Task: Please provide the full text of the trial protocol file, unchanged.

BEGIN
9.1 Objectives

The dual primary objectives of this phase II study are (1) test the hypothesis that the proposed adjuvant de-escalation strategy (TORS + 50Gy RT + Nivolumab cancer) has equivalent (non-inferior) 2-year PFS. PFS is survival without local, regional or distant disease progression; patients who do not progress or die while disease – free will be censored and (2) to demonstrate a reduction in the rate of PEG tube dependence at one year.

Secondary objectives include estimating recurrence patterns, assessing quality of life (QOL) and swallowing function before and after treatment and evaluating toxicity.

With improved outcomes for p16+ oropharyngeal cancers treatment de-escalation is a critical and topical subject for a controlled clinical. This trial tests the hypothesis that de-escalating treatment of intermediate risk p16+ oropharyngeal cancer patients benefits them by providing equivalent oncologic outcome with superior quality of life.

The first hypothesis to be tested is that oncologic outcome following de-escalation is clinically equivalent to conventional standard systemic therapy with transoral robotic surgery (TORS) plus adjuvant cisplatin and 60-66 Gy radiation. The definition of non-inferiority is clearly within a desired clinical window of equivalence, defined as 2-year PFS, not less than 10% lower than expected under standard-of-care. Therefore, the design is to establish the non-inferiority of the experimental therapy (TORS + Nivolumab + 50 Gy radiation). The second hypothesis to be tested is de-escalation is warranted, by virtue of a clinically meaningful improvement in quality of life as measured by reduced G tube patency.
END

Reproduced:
9.1 Objectives

The dual primary objectives of this phase II study are (1) test the hypothesis that the proposed adjuvant de-escalation strategy (TORS + 50Gy RT + Nivolumab cancer) has equivalent (non-inferior) 2-year PFS. PFS is survival without local, regional or distant disease progression; patients who do not progress or die while disease – free will be censored and (2) to demonstrate a reduction in the rate of PEG tube dependence at one year.

Secondary objectives include estimating recurrence patterns, assessing quality of life (QOL) and swallowing function before and after treatment and evaluating toxicity.

With improved outcomes for p16+ oropharyngeal cancers treatment de-escalation is a critical and topical subject for a controlled clinical. This trial tests the hypothesis that de-escalating treatment of intermediate risk p16+ oropharyngeal cancer patients benefits them by providing equivalent oncologic outcome with superior quality of life.

The first hypothesis to be tested is that oncologic outcome following de-escalation is clinically equivalent to conventional standard systemic therapy with transoral robotic surgery (TORS) plus adjuvant cisplatin and 60-66 Gy radiation. The definition of non-inferiority is clearly within a desired clinical window of equivalence, defined as 2-year PFS, not less than 10% lower than expected under standard-of-care. Therefore, the design is to establish the non-inferiority of the experimental therapy (TORS + Nivolumab + 50 Gy radiation). The second hypothesis to be tested is de-escalation is warranted, by virtue of a clinically meaningful improvement in quality of life as measured by reduced G tube patency.